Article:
Summary Statement, 4th Quarter, 1863 – New York Independent Batteries, Part 1

After a long break, let us resume this line of march. Picking up where we left off with in the New York section of fourth quarter summary statements for 1863. Next up are the independent batteries and miscellaneous lines:

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No we won’t try to jump all thirty-six lines at once. Rather in batches, as was our convention, starting with the first dozen:

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Of those first dozen, eight offered returns. Three of which were timely, posted within thirty days. However, one was tardily received in August. And for the data received, we see a lot of familiar placenames:

  • 1st Independent Battery: At Brandy Station, Virginia with six 3-inch Ordnance Rifles.   Captain Andrew Cowan remained in command of the battery, assigned to Sixth Corps, Army of the Potomac.
  • 2nd Independent Battery:  No return.  The original battery mustered out on June 13, 1863.  Captain Wolfgang Bock received authority to recruit a reorganized 2nd Independent Battery.  However, on October 14, that authority was revoked and men recruited into the new 2nd were instead was made part of the 15th New York Heavy Artillery.
  • 3rd Independent Battery: Also at Brandy Station, Virginia and now with six 12-pdr Napoleons. The battery was also part of Sixth Corps, under Captain William A. Harn.
  • 4th Independent Battery: No return.  With Lieutenant William T. McLean in command, the battery was discontinued on December 4, 1863.  Remaining men of the battery transferred to the 5th New York Battery, 15th New York Battery, and to Battery B, 1st New York Light Artillery. In addition, one officer and 40 enlisted transferred to the 1st New York Engineers. At the time the battery disbanded, it was assigned six 12-pdr Napoleons.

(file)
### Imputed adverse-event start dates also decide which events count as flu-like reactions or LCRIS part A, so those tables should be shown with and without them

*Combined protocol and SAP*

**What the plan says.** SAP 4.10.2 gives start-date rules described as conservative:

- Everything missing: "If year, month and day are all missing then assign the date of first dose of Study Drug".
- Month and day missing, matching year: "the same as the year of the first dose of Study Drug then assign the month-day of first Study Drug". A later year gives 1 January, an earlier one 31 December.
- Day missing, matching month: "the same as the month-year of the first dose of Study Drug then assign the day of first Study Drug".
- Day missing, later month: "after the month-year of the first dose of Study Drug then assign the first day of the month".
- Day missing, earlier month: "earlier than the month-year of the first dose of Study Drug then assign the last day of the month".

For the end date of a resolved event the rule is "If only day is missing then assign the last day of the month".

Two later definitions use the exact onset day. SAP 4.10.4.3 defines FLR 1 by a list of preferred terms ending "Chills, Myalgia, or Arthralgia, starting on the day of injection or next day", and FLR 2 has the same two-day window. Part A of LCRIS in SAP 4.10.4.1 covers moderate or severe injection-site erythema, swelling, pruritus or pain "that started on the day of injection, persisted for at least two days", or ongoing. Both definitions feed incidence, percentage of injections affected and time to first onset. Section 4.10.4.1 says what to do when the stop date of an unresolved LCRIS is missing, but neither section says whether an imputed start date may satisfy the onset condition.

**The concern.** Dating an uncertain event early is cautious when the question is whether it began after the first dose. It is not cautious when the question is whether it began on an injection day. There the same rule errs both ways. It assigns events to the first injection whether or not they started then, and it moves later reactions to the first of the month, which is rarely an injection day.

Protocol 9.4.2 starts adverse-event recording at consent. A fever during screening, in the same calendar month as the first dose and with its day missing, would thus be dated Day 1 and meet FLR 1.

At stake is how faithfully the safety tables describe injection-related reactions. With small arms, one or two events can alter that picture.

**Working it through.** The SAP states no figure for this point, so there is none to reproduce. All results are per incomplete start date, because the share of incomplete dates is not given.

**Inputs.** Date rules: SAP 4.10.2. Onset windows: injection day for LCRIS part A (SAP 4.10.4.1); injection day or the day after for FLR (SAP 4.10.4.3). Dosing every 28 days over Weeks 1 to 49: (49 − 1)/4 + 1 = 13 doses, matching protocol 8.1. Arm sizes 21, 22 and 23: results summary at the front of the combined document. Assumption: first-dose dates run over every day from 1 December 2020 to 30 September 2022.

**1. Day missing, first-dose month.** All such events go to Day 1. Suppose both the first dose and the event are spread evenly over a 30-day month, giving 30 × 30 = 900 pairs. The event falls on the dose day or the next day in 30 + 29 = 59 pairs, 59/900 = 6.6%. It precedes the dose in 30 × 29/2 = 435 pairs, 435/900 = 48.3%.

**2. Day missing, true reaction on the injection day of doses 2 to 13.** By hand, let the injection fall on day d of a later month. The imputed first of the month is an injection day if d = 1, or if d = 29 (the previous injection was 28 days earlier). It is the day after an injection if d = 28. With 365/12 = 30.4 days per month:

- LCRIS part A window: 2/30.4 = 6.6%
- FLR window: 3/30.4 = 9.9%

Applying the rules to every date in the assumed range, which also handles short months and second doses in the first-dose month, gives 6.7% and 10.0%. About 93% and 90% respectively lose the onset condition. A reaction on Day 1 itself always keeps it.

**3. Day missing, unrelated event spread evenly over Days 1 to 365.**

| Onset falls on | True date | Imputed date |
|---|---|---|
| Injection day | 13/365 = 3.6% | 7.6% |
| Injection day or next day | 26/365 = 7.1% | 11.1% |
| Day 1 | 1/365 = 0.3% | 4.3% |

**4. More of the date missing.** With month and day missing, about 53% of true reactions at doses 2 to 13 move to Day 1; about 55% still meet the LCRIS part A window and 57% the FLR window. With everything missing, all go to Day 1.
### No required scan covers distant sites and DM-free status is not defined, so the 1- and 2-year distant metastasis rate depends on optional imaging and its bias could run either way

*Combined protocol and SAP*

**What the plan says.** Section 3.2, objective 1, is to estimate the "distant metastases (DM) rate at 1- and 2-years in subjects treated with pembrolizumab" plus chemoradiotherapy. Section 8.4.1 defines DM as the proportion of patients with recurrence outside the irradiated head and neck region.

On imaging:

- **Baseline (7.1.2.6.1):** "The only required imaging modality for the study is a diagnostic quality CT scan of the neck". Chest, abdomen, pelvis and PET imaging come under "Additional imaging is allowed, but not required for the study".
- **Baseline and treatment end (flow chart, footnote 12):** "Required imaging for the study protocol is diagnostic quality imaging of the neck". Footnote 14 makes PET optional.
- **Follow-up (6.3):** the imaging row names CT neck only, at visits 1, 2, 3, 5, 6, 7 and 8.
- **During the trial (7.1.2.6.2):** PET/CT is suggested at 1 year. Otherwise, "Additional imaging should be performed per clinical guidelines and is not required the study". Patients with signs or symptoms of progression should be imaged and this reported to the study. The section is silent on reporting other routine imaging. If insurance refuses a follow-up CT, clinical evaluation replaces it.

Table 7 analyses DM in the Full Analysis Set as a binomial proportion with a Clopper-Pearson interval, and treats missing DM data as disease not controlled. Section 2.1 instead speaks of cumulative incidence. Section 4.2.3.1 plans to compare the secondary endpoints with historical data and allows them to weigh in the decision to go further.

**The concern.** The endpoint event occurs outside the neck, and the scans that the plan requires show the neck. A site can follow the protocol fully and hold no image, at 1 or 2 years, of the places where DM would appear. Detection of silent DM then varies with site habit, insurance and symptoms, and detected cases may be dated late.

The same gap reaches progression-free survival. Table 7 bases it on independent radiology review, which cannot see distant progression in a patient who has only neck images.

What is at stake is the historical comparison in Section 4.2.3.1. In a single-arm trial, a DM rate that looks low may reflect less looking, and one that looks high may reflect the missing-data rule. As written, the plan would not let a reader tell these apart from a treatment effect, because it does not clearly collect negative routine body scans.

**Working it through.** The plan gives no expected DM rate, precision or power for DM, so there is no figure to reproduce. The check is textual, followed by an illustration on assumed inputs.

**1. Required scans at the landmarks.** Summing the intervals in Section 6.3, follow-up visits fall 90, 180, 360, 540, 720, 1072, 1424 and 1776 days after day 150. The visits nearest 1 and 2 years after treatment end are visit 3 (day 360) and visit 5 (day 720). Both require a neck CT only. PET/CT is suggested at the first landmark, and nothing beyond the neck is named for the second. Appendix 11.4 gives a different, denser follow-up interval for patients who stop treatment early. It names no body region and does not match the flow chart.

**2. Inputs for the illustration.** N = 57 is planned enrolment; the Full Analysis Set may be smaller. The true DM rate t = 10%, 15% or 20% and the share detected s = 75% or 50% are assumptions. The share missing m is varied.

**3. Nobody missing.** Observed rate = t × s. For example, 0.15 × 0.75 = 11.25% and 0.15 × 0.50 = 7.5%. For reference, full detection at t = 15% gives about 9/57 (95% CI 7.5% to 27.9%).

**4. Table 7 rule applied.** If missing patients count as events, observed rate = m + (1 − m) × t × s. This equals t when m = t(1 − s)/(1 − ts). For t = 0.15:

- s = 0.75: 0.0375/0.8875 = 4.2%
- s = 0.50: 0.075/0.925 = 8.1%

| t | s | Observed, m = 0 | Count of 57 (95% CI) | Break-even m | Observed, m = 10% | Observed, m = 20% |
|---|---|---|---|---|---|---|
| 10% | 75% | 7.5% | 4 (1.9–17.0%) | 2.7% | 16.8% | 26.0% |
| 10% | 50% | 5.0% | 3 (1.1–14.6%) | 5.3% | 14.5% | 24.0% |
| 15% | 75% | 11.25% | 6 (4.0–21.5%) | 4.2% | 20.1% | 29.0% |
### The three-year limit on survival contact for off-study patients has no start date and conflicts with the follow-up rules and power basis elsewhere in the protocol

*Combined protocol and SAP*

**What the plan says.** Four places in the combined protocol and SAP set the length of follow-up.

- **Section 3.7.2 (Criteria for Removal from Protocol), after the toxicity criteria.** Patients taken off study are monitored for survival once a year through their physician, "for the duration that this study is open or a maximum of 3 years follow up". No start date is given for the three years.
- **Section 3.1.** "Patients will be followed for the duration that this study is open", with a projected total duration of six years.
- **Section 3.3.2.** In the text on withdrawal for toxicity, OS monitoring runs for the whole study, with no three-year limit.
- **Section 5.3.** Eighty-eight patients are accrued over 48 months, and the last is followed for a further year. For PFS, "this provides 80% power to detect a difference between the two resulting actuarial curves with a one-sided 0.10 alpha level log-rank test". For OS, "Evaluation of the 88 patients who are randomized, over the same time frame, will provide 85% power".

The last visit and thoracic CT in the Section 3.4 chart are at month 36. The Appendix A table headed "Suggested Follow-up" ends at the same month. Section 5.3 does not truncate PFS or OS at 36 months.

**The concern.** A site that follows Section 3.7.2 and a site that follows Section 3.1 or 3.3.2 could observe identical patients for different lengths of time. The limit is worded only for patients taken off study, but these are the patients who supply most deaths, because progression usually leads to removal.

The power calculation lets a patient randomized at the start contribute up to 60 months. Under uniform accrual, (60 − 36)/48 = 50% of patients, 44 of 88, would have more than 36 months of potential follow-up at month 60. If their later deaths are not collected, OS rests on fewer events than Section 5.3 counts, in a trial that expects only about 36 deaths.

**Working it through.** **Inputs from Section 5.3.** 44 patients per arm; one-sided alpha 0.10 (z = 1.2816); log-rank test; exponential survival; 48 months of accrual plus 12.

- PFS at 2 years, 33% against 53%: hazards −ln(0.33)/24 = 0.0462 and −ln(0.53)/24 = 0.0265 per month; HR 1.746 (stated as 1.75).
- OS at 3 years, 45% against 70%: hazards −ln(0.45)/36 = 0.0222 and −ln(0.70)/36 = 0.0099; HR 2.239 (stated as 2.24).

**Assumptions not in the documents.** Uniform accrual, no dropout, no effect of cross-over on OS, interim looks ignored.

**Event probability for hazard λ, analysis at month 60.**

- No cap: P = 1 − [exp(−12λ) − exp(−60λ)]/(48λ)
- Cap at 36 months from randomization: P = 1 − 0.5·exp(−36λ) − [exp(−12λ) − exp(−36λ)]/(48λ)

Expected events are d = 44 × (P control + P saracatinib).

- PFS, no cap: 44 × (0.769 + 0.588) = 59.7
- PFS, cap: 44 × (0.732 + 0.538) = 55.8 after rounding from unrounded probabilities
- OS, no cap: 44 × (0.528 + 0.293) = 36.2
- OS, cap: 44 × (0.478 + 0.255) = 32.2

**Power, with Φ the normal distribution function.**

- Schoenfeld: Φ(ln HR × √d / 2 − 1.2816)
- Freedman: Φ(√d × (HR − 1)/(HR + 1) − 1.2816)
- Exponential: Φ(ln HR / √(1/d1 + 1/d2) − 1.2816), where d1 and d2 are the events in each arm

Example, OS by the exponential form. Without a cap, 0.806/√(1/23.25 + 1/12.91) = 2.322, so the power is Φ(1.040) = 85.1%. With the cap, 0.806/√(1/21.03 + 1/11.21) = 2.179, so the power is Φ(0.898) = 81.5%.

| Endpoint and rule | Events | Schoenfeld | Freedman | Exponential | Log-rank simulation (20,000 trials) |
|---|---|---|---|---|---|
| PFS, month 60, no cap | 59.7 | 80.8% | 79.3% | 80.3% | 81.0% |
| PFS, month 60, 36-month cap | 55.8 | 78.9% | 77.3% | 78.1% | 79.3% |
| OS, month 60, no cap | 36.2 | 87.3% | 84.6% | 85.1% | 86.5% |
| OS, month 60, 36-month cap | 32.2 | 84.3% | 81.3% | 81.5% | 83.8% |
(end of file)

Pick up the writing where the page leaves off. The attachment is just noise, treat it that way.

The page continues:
• 5th Independent Battery: Also at Brandy Station.  Reporting with six 20-pdr Parrotts.  Captain Elijah D. Taft remained in command of this battery, in the Second Volunteer Brigade, Artillery Reserve.
  • 6th Independent Battery: At Camp Barry, District of Columbia with six 3-inch Ordnance Rifles. Captain Joseph W. Martin held command of this battery, assigned to the First Brigade, Horse Artillery, Army of the Potomac.  So, as of the end of December 1863, the battery was actually at Brandy Station. The reporting location reflects the date of posting – June 1864 – when the battery was reassigned to the Defenses of Washington.
  • 7th Independent Battery: At Norfolk, Virginia with two 12-pdr Napoleons and six 3-inch Ordnance Rifles. Captain Peter C. Regan’s battery was part of the Department of Virginia and North Carolina.
  • 8th Independent Battery: At Gloucester Point, Virginia with  six 3-inch Ordnance Rifles.  Captain Butler Fitch commanded this battery, also in the Department of Virginia and North Carolina. 
  • 9th Independent Battery: Fort Reno, District of Columbia with no reported cannon. Captain Emil Schubert remained in command.  Battery assigned to the Twenty-Second Corps, defending Washington, serving as heavy artillery. 
  • 10th Independent Battery: No Return. This battery was broken up the previous summer. A detachment remained, under Lieutenant Charles T. Bruen, and served in the Washington Defenses through June of 1864.
  • 11th Independent Battery: No return.  Detachments from this battery served with Battery K, 1st New York Light.  Captain John E. Burton was busy bringing this battery back up to strength. In January 1864 the battery, fully manned, would re-appear in the Army of the Potomac’s order of battle, in the Second Volunteer Brigade, Artillery Reserve.
  • 12th Independent Battery: At Brandy Station, Virginia reporting six 3-inch Ordnance Rifles. The battery remained with Third Corps, under Captain George F. McKnight.

Traversing on to the ammunition columns, we start with the smoothbore rounds:

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  • 3rd Battery: 288 shot, 96 shell, and 288 case for 12-pdr Napoleons.
  • 7th Battery: 41 shot, 46 shell, and 89 case for 12-pdr Napoleons.

More rounds to count on the next page:

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  • 3rd Battery: 96 canister for 12-pdr Napoleon.
  • 5th Battery: 91 canister for 6-pdr field guns.
  • 7th Battery: 65 canister for 12-pdr Napoleon.